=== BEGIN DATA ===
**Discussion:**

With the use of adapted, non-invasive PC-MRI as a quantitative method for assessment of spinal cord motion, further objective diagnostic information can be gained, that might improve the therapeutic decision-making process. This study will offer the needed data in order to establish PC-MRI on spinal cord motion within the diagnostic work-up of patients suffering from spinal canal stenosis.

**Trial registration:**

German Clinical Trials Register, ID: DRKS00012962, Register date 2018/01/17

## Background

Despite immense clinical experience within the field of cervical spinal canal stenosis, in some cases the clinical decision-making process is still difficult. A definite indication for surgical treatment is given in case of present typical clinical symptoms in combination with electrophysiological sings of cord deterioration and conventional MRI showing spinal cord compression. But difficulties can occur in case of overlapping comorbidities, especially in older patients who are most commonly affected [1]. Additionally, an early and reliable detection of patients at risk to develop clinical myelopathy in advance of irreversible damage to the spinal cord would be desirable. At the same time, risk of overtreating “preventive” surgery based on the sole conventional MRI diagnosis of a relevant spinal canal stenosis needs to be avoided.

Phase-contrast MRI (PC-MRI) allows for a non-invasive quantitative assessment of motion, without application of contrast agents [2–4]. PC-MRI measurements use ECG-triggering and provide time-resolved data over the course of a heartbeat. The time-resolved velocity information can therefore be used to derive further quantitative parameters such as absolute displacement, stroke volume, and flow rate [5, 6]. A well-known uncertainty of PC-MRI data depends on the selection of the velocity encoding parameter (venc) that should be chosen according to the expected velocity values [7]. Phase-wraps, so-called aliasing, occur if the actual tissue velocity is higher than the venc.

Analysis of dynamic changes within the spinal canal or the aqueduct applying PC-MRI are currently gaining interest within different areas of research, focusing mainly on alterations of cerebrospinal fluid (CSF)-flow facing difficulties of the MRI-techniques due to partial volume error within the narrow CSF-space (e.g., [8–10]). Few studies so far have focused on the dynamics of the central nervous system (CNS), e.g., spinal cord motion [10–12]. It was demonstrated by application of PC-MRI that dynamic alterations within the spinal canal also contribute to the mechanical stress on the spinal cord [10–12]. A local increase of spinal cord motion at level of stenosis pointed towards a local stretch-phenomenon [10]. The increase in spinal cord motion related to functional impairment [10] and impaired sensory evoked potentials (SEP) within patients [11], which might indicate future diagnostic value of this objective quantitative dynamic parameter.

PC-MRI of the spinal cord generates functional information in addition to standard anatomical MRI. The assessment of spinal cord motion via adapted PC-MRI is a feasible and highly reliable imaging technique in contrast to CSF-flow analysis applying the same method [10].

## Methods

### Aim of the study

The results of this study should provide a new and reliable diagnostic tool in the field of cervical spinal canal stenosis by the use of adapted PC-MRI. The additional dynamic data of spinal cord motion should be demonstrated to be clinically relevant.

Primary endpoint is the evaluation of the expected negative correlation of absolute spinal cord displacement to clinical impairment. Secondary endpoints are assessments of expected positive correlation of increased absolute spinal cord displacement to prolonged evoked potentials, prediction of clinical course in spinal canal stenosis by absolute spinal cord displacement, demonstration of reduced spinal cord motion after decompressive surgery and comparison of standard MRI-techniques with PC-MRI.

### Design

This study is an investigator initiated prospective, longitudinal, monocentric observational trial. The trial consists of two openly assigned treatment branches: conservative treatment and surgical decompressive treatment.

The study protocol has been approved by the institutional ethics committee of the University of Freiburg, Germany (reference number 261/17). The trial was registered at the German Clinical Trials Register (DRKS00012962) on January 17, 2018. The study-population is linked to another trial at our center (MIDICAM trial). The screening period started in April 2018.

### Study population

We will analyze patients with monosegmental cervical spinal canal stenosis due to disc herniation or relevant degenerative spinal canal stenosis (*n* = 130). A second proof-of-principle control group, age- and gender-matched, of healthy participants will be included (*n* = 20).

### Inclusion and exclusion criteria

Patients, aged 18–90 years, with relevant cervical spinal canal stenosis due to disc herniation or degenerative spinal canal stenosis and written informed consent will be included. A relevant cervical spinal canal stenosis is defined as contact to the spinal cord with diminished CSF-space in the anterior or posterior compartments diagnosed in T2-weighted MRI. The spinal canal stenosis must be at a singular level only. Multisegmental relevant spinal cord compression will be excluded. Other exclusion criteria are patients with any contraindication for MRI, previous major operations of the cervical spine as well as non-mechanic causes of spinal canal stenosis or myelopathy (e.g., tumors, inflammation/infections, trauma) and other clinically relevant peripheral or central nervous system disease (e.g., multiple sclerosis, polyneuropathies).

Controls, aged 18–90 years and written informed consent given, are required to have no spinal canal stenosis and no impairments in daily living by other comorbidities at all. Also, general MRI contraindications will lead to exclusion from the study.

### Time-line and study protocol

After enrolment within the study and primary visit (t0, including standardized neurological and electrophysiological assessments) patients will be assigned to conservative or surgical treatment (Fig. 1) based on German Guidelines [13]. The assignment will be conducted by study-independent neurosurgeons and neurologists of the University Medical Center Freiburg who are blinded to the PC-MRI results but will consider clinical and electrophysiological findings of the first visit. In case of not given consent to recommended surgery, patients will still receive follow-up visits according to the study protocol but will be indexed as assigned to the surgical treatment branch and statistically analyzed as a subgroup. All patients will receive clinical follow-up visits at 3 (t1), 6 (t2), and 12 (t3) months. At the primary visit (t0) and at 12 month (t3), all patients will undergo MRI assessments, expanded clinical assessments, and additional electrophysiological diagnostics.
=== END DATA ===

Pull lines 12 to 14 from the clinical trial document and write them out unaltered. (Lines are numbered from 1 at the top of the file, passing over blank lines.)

The results of this study should provide a new and reliable diagnostic tool in the field of cervical spinal canal stenosis by the use of adapted PC-MRI. The additional dynamic data of spinal cord motion should be demonstrated to be clinically relevant.

Primary endpoint is the evaluation of the expected negative correlation of absolute spinal cord displacement to clinical impairment. Secondary endpoints are assessments of expected positive correlation of increased absolute spinal cord displacement to prolonged evoked potentials, prediction of clinical course in spinal canal stenosis by absolute spinal cord displacement, demonstration of reduced spinal cord motion after decompressive surgery and comparison of standard MRI-techniques with PC-MRI.

### Design